I'm trying to get into reverse engineering and am beginning with .NET, attempting various CrackMes and KeygenMes that I've found on the internet. Until now, I haven't really struggled but this latest one is driving me mad:


VT link if needed: https://www.virustotal.com/en/file/9bd07d7cbd053f6ad27792487679b18b2f72b589440d8ab81f9cdc4d84301178/analysis/1454947890/

Decompiling with ILSpy reveals the license check performed:

    FileStream fileStream = new FileStream("key.dat", FileMode.Open, FileAccess.Read);
    StreamReader streamReader = new StreamReader(fileStream);
    string text = streamReader.ReadToEnd();
    byte[] bytes = Encoding.Unicode.GetBytes(this.TextBox1.Text);
    SHA512 sHA = new SHA512Managed();
    if (Operators.ConditionalCompareObjectEqual(this.CodeCrypt(text), Convert.ToBase64String(sHA.Hash), true))
        Interaction.MsgBox("Good job, make a keymaker", MsgBoxStyle.Information, "Done");
        Interaction.MsgBox("Try again, it is very simple", MsgBoxStyle.Critical, "No ....");

Here is the CodeCrypt method:

Key = "AoRE";
public string CodeCrypt(string text)
    string text2 = "";
    int arg_0F_0 = 1;
    int num = Strings.Len(text);
        for (int i = arg_0F_0; i <= num; i++)
            int num2 = i % Strings.Len(this.Key);
            if (num2 == 0)
                num2 = Strings.Len(this.Key);
            text2 += Conversions.ToString(Strings.Chr(Strings.Asc(Strings.Mid(this.Key, num2, 1)) ^ Strings.Asc(Strings.Mid(text, i, 1)) - 6));
        return text2;

Seemed quite straight forward to reverse, so I generated my own key generation method:

    private static string Key(string name)
        string key = "";

        SHA512 sHA = new SHA512Managed();
        string hash = Convert.ToBase64String(sHA.ComputeHash(Encoding.Unicode.GetBytes(name)));

        for (int i = 1; i <= hash.Length; i++)
            int num2 = i % 4;
            if (num2 == 0)
                num2 = 4;
            var test = Convert.ToChar(("AoRE"[num2 - 1] ^ hash[i - 1]) + 6);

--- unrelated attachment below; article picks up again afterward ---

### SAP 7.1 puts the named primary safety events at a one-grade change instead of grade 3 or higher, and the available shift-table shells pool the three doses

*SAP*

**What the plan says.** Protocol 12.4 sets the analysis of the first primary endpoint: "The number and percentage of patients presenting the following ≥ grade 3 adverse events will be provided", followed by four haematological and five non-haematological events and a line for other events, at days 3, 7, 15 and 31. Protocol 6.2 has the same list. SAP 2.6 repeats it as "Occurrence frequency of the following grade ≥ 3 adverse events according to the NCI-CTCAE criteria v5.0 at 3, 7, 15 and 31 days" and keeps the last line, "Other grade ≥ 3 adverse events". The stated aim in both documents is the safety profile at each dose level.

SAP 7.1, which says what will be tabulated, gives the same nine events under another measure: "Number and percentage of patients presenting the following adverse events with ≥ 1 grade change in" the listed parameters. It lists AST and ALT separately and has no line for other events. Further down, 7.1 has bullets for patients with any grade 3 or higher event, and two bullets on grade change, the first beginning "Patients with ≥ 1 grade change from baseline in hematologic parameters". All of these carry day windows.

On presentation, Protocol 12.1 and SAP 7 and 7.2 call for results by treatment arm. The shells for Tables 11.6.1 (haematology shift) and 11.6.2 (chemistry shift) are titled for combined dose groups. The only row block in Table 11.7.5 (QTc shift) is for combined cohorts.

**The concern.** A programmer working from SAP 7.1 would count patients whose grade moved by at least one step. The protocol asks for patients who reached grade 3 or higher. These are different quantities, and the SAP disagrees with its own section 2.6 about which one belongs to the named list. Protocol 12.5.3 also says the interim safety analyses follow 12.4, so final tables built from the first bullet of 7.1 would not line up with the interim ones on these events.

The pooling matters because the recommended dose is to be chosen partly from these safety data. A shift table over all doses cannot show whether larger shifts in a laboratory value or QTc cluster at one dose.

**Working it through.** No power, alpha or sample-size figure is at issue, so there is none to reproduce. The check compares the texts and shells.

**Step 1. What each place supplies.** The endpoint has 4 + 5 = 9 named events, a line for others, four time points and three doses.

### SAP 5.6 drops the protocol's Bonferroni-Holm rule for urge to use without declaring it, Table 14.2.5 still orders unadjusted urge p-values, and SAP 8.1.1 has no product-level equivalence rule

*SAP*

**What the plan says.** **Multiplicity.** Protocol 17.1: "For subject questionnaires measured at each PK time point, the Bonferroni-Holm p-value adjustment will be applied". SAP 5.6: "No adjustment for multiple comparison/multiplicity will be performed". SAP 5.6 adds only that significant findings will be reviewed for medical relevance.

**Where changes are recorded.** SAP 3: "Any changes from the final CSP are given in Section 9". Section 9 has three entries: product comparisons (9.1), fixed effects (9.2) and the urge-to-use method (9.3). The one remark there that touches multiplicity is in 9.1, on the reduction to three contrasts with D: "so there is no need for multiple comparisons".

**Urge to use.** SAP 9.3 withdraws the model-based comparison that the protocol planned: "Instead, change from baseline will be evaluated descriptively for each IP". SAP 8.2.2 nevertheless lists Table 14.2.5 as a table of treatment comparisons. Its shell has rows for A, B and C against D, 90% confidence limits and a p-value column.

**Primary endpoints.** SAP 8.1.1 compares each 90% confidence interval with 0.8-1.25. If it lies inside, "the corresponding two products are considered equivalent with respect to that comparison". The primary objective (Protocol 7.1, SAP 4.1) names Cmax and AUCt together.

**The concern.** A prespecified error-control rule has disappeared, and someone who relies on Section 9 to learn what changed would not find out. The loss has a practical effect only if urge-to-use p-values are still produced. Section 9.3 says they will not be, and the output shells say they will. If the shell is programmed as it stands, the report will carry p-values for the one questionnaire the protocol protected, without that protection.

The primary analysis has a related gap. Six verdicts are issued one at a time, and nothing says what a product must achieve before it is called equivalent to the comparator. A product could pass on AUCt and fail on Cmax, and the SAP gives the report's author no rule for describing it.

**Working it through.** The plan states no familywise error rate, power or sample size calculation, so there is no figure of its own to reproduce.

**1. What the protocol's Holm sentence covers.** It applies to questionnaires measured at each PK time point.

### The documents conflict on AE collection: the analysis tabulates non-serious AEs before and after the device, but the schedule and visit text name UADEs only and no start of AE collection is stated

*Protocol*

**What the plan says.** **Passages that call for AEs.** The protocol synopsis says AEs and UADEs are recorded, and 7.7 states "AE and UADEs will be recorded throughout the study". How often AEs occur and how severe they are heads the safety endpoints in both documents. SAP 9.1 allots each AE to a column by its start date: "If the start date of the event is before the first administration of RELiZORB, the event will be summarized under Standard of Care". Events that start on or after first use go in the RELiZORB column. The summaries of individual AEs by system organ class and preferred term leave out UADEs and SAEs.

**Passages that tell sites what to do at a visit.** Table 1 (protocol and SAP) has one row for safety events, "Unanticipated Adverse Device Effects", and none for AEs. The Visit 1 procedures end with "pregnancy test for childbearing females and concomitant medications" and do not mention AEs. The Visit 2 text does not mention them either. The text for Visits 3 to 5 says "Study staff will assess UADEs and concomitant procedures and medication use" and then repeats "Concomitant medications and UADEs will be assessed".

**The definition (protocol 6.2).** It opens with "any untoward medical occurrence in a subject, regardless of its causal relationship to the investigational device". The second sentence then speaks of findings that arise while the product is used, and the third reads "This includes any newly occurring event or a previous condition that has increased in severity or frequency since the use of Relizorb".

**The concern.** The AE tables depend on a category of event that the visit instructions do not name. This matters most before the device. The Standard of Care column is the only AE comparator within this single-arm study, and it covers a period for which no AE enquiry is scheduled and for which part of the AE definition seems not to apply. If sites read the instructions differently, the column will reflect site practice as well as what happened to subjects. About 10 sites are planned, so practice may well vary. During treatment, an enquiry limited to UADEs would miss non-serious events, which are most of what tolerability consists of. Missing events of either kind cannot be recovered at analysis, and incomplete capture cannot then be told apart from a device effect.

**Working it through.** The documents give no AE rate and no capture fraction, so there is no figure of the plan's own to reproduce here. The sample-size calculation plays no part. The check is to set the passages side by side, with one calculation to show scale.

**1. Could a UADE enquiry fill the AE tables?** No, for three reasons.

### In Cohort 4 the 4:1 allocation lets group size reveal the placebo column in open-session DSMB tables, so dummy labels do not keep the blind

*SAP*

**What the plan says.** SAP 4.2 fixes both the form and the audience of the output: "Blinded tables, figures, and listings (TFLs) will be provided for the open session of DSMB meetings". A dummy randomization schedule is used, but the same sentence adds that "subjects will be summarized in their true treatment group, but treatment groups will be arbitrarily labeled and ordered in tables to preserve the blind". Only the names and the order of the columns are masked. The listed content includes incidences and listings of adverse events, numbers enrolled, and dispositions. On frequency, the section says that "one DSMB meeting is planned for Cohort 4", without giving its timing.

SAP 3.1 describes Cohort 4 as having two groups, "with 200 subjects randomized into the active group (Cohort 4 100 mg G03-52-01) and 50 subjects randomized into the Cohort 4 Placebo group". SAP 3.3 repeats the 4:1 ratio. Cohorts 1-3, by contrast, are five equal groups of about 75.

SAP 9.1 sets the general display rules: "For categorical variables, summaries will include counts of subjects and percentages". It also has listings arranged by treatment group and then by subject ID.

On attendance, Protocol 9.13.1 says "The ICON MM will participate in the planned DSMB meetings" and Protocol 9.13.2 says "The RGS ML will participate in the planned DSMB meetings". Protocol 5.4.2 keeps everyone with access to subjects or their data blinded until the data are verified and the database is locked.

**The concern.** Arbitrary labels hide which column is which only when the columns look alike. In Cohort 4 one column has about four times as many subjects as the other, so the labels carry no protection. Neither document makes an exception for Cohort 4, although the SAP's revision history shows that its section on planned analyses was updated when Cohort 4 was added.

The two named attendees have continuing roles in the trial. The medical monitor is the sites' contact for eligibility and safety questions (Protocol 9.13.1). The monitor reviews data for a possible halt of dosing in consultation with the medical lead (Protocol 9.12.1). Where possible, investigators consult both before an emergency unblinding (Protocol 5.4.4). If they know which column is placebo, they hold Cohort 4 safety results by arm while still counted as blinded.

key += test;
        return key;


Then I wrote my license:

 using (StreamWriter sw = new StreamWriter(File.Open("key.dat", FileMode.Create), Encoding.Unicode))

But it fails. I set a breakpoint to see what the output from CodeCrypt() and the SHA512 hash was, and saw this:

CodeCrypt: 8dmVQYHqap7MbFngePjLSxvaC9kVgaDiyR2p550IFO2kzGAuC9yWufBs5LZGbKeR/KAFGVTBb47z4sa686eBTA== SHA512: 8dmVQYHqap7MbFngePjLSxvaC9/VgaDiyR2p550IFO2kzGAuC9yWufBs5LZGbKeR/KAFGVTBb47z4sa686eBTA==

The 27th character differs in these outputs and I just don't understand why. What am I missing here?

Thanks in advance.

  • may be you have some problems implementing the mid thingy powershell returns this for "Tom" [convert]::ToBase64String(([system.security.cryptography.SHA512Managed]::Create("SHA512")).ComputeHash([Text.encoding]::Unicode.GetBytes("Tom"))) 8dmVQYHqap7MbFngePjLSxvaC9/VgaDiyR2p550IFO2kzGAuC9yWufBs5LZGbKeR/KAFGVTBb47z4sa686eBTA==
    – blabb
    Feb 8, 2016 at 17:17
  • Thanks for your reply. In the answer below, someone managed to identify that this was an encoding issue with my usage of Convert.ToChar().
    – tom982
    Feb 9, 2016 at 21:42
  • yeah saw that answer by mike nice find indeed
    – blabb
    Feb 10, 2016 at 7:16

1 Answer 1


Your algorithm calculates the correct byte for each character of the base64 encoded hash, however your implementation of that byte's string encoding is not correct.

Convert.ToChar() simply casts the byte to a char.

VB's Strings.Chr() converts the byte to unicode, using the system's current default code page. This is most likely Windows-1252 for US/Western Europe.

For bytes 0x00-0x7F, UTF-8 and Windows-1252 have the same binary representation. But things are different for bytes 0x80-0xFF, and it just so happens that the / character is the only character XOR'd to a value greater than 0x7F (it's 0x83).

In Windows-1252, 0x80-0xFF represent single-byte extended characters. In UTF-8, these extended characters require two bytes of storage: 0x01 0x92.

This means that the crackme is buggy, because the license file depends on the system's character encoding (which could change). The license file should have used unicode consistently.

To fix your code, replace Convert.ToChar() with Encoding.Default.GetString()

var test = Encoding.Default.GetString(
               new[] { (byte)(("AoRE"[num2 - 1] ^ hash[i - 1]) + 6) });

Edited to add

One thing I want to point out is that a char in C# is 2 bytes and stores a 16-bit unicode character (unlike C where a char is 1 byte). This is why casting and using the default encoding are different operations.

  • Thank you so much! This worked perfectly. My first thought was that it was an encoding problem and I was careful to make everything unicode, but obviously missed this line. Thanks again for restoring my sanity.
    – tom982
    Feb 9, 2016 at 21:41

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